RECIPE: Tilapia With Gingered Rhubarb Sauce | The Nibble Webzine Of Food Adventures - The Nibble Webzine Of Food AdventuresRECIPE: Tilapia With Gingered Rhubarb Sauce | The Nibble Webzine Of Food Adventures
Ginger is a wonderfully pungent spice with a long history of cultivation. In China, where the plant originated, as well as in other Asian countries, the spice is used in a multitude of both savory and sweet dishes, is eaten raw or pickled and is made into candy. In the U.S., ginger is especially associated with holiday baking, thanks to the western tradition of making gingerbread cookies at Christmas. Crystallized ginger is another favorite baking item—as well as a candy. Ginger makes a soothing tea (by itself, with boiling water, or by adding raw slices to your favorite tea). Ginger is high in antioxidants, and as such, is one of the Seven Super Spices.
Rhubarb is actually a vegetable, not a fruit. The giveaway might be that it looks like red celery stalks with cabbage-like leafy tops (some can be dark green like spinach or kale). By the time it gets to market, the leaves have been cut off, and we only see the red stalks. (Another giveaway: fruits carry their seeds inside; vegetable seeds scatter in the wind. You see seeds in an apple, avocado, cucumber and tomato, but not in broccoli, carrots or lettuce. Lacking sweetness doesn’t make it a fruit.)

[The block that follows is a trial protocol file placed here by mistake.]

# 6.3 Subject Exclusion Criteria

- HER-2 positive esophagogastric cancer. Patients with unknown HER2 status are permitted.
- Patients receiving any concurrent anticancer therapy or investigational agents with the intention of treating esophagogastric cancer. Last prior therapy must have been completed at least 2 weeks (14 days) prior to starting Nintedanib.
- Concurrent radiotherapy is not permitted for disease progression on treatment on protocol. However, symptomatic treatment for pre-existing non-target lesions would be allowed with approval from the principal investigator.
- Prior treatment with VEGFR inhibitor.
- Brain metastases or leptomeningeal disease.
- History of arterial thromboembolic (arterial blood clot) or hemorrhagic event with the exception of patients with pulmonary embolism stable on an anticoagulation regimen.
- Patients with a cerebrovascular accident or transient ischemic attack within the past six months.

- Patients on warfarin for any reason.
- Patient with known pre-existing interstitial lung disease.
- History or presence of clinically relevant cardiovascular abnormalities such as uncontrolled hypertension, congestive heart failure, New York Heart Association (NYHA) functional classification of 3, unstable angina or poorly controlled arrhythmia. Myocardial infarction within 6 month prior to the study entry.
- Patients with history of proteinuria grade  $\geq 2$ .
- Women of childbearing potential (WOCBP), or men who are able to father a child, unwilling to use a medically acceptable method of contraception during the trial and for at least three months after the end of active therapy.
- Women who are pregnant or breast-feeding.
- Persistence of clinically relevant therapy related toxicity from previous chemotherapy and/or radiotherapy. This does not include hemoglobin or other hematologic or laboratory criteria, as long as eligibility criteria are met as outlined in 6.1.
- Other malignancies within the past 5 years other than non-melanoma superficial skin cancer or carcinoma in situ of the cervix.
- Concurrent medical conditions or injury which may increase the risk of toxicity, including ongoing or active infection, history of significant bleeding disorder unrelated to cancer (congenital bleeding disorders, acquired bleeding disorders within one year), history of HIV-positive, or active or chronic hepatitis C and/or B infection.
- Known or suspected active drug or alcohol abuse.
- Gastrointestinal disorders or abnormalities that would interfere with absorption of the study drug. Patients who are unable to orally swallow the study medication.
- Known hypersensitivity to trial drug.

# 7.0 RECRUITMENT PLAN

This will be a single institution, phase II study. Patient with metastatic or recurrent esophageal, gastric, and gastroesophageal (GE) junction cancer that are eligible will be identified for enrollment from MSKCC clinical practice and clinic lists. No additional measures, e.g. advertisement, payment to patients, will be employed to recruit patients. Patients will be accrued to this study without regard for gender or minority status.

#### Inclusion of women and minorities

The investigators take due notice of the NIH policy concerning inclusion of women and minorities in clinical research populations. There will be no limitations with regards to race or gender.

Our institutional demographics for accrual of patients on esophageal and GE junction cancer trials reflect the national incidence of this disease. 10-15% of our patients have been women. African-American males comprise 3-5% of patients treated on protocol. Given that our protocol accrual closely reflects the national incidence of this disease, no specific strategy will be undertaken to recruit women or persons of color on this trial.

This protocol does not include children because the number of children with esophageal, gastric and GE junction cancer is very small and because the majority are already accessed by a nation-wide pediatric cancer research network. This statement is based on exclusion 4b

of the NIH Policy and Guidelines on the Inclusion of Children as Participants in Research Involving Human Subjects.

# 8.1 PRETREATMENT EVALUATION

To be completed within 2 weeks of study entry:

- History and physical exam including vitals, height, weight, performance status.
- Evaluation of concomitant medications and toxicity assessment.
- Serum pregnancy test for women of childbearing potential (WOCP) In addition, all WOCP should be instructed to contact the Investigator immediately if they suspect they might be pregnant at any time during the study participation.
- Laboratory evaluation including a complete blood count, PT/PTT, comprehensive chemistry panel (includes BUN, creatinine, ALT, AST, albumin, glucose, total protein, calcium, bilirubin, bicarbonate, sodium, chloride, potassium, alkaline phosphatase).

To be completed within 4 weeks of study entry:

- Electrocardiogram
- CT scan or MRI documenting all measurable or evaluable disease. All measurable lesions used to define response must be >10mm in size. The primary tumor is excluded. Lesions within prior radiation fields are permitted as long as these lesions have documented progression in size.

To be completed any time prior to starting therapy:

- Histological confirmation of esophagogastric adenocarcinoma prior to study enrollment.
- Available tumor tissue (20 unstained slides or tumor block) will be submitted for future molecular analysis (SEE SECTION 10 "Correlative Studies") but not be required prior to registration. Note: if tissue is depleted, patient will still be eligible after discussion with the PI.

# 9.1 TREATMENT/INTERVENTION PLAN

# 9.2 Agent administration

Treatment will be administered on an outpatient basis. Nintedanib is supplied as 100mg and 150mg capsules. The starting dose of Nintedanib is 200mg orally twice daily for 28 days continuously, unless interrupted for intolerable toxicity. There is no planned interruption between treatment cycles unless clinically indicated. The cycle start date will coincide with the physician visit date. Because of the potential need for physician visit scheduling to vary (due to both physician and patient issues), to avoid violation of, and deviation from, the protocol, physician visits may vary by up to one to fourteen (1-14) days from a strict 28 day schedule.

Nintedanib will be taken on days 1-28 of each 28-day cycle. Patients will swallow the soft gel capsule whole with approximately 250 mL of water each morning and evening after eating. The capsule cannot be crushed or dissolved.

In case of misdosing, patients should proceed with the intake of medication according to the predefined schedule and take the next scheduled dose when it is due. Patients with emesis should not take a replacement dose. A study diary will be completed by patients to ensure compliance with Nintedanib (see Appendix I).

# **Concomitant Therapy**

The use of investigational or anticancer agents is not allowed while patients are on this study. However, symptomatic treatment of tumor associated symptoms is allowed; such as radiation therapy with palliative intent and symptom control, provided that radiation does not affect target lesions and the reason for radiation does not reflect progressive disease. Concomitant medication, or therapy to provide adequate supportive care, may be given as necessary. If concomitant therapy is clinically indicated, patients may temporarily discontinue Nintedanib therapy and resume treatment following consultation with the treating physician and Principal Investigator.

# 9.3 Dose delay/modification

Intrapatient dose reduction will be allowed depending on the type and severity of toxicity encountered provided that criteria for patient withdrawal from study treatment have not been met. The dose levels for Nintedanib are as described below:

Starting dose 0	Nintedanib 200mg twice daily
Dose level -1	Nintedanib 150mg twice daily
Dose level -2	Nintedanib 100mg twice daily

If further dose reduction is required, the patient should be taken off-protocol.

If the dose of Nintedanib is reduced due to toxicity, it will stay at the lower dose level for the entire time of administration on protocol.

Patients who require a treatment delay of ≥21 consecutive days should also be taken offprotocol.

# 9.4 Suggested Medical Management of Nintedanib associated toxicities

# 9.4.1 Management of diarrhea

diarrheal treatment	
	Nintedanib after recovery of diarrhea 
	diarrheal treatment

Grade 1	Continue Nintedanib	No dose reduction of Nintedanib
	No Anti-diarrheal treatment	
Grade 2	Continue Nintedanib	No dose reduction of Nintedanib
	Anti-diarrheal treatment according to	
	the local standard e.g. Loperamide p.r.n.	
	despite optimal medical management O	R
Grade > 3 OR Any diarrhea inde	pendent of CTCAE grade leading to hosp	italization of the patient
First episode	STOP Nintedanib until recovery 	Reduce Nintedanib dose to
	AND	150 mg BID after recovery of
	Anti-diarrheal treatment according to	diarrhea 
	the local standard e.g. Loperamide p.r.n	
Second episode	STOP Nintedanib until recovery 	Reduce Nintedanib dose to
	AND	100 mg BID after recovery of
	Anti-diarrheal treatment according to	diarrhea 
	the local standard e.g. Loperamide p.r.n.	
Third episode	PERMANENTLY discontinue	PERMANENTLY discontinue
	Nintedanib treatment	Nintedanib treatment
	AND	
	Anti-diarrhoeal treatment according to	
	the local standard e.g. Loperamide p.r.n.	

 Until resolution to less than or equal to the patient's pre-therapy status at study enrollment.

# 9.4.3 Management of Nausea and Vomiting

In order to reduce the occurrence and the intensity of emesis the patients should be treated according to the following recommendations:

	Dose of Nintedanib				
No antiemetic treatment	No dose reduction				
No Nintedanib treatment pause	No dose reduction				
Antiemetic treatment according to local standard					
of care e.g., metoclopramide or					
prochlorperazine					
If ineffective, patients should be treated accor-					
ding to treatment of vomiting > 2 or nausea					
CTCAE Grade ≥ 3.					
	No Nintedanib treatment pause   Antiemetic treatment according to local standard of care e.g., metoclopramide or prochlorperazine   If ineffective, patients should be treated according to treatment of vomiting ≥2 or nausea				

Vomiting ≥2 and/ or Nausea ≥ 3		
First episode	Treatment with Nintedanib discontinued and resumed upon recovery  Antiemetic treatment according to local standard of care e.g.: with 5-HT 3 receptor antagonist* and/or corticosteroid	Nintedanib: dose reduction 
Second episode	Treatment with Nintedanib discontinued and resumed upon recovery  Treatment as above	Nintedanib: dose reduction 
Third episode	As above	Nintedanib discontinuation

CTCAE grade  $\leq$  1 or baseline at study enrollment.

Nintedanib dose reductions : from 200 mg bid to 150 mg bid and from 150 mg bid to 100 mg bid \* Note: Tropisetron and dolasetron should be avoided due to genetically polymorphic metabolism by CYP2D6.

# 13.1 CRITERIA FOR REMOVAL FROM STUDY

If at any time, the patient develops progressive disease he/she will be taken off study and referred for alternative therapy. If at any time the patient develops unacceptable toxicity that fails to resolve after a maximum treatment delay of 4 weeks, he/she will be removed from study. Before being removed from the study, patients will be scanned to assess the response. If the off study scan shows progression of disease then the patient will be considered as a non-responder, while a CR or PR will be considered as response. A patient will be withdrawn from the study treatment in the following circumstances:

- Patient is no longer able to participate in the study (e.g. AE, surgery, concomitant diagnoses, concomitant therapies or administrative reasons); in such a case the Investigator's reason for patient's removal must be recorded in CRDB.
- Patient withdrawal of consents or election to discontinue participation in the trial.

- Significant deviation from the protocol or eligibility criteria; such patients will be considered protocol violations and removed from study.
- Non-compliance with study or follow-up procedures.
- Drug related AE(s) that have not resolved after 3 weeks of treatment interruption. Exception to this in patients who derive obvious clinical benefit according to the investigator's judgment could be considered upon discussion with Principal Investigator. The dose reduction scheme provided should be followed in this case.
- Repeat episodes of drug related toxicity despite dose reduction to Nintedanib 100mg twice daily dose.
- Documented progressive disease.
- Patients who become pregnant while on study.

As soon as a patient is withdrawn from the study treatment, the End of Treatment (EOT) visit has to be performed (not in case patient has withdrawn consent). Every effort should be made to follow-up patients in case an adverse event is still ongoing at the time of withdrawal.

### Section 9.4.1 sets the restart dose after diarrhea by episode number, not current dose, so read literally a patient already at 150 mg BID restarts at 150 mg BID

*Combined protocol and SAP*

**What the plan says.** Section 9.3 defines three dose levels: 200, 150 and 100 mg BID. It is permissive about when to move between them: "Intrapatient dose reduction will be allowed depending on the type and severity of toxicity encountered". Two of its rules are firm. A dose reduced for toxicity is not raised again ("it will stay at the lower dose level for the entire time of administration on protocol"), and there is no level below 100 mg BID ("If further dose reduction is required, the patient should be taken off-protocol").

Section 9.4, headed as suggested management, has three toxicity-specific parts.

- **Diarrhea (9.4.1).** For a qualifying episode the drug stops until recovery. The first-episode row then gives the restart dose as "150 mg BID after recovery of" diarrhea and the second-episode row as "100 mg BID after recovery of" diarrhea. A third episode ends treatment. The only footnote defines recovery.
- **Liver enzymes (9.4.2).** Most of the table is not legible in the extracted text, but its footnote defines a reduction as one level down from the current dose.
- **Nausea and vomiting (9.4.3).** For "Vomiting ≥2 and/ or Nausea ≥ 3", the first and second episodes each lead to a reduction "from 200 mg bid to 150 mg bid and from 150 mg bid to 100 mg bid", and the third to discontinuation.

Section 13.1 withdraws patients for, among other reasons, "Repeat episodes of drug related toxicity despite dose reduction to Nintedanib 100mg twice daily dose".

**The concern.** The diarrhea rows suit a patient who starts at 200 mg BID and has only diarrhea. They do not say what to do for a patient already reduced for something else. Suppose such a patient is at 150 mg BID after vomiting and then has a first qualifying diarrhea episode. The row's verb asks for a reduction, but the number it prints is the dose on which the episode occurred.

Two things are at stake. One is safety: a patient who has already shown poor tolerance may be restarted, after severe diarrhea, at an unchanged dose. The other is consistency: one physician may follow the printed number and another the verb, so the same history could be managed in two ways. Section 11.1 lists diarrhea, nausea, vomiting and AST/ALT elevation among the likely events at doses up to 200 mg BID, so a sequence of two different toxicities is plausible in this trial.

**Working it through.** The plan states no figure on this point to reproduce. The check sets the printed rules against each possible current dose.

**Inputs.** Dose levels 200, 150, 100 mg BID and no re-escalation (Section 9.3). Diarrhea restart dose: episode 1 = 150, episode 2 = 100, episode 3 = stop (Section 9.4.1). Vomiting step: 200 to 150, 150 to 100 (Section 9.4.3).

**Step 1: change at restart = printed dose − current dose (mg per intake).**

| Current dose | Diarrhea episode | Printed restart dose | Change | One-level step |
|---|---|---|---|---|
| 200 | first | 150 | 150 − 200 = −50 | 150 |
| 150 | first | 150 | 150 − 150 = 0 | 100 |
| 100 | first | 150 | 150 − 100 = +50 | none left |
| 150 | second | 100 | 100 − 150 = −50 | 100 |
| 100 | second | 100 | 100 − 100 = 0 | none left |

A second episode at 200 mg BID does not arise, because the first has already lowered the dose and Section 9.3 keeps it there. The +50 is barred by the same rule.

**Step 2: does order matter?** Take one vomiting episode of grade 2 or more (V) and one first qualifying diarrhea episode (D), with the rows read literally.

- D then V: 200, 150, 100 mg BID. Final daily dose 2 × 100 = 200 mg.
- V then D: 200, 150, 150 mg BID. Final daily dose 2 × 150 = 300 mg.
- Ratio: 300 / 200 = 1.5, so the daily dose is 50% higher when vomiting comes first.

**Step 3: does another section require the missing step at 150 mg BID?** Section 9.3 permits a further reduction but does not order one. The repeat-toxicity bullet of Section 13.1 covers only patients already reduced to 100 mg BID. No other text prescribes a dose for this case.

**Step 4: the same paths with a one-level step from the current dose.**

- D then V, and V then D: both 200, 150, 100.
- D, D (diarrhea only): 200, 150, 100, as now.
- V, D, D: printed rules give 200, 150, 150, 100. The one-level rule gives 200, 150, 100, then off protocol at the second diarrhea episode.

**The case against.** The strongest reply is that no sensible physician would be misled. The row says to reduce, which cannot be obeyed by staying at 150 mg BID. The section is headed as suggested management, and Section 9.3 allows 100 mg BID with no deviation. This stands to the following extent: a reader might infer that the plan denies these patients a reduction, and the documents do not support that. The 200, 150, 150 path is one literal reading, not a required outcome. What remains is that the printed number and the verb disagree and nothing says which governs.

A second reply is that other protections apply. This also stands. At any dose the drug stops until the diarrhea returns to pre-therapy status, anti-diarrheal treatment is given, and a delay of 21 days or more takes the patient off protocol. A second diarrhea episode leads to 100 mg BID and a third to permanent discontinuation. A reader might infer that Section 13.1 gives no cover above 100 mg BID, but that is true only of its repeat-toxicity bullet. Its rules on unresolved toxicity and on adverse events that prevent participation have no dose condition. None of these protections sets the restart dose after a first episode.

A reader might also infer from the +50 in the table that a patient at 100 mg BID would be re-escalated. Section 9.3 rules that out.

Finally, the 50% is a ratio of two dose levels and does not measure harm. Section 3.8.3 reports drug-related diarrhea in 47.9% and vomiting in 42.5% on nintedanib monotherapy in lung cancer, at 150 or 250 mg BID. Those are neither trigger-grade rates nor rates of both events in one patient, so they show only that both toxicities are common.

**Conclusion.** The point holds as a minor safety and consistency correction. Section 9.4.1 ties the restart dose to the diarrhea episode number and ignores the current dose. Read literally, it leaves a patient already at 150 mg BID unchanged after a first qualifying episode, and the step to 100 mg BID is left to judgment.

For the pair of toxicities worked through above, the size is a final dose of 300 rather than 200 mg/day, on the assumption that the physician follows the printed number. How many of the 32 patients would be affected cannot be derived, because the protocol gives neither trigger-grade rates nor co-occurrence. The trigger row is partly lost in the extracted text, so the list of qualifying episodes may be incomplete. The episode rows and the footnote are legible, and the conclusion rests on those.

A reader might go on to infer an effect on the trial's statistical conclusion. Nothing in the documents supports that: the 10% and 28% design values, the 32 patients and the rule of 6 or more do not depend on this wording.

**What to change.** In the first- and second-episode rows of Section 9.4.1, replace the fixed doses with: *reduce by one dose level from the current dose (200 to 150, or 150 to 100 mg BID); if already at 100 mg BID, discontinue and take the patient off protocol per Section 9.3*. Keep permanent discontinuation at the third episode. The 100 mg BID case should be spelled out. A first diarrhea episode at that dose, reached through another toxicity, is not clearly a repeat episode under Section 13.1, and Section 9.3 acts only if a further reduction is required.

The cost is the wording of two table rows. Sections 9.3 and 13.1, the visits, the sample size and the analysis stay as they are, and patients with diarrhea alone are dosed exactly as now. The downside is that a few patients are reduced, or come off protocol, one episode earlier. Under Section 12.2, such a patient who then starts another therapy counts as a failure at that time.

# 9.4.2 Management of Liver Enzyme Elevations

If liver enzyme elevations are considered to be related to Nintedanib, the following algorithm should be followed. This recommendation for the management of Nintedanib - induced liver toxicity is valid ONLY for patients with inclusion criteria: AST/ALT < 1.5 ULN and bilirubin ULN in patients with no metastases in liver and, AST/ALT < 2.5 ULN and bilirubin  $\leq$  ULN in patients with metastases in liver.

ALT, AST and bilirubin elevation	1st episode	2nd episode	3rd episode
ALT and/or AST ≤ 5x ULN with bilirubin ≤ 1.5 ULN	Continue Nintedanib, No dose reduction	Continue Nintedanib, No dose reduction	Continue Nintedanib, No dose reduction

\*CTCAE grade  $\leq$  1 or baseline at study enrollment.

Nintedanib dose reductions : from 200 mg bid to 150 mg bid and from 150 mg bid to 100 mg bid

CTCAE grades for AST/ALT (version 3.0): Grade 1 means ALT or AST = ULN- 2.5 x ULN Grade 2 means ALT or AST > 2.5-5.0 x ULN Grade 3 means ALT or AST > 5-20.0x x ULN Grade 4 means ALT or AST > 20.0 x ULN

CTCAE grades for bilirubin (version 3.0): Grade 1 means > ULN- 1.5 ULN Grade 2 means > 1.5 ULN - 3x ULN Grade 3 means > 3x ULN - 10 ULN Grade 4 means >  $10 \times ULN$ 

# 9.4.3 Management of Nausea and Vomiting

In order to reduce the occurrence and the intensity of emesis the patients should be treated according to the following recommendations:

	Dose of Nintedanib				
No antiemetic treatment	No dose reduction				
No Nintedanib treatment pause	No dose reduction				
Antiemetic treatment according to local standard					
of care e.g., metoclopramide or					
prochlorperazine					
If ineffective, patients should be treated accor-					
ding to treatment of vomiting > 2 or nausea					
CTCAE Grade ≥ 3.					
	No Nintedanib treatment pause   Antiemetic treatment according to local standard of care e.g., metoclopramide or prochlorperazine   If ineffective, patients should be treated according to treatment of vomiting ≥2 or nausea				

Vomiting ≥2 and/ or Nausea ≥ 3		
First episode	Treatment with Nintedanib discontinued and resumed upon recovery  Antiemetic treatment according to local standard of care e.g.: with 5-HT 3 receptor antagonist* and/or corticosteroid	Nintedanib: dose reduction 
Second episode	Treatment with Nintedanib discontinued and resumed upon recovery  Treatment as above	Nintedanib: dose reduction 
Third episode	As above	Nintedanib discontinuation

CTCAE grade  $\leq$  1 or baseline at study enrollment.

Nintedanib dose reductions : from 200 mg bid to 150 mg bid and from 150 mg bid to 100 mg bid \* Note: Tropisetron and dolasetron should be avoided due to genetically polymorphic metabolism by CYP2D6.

Also native to Asia, rhubarb has long been used in Chinese medicine. As anyone knows who has cooked a sweet recipe with rhubarb, it needs copious amounts of sugar to offset its natural bitterness; thus, its use as a food in the West didn’t come into play until sugar became widely available in the 17th century (sugar cane also originated in Asia). But since then, what a joy! Stewed rhubarb is a delight, as is a rhubarb or strawberry-rhubarb pie or crumble. We make a wicked rhubarb ice cream every summer, but this was our first experience with a savory rhubarb recipe.
Tilapia are a large fresh water fish, and the third most important fish in aquaculture (fish farming) after carp and salmon. Originally from Africa, tilapia are now farmed worldwide. They are sometimes called St. Peter’s fish after a story in the New Testament in which the apostle Peter caught a fish with a shekel (Israeli coin) in its mouth (though the Bible does not name the species of fish).
Fresh rhubarb and powdered ginger. Photo
Recipe: When combined with roasted ginger, the tilapia in this recipe for Hot & Sour Tilapia with Gingered Rhubarb Sauce is enveloped in exciting layers of spicy and sour, with warming notes and a powerful tang. Prep time for this dish is 20 minutes, followed by about 8 minutes of cooking time.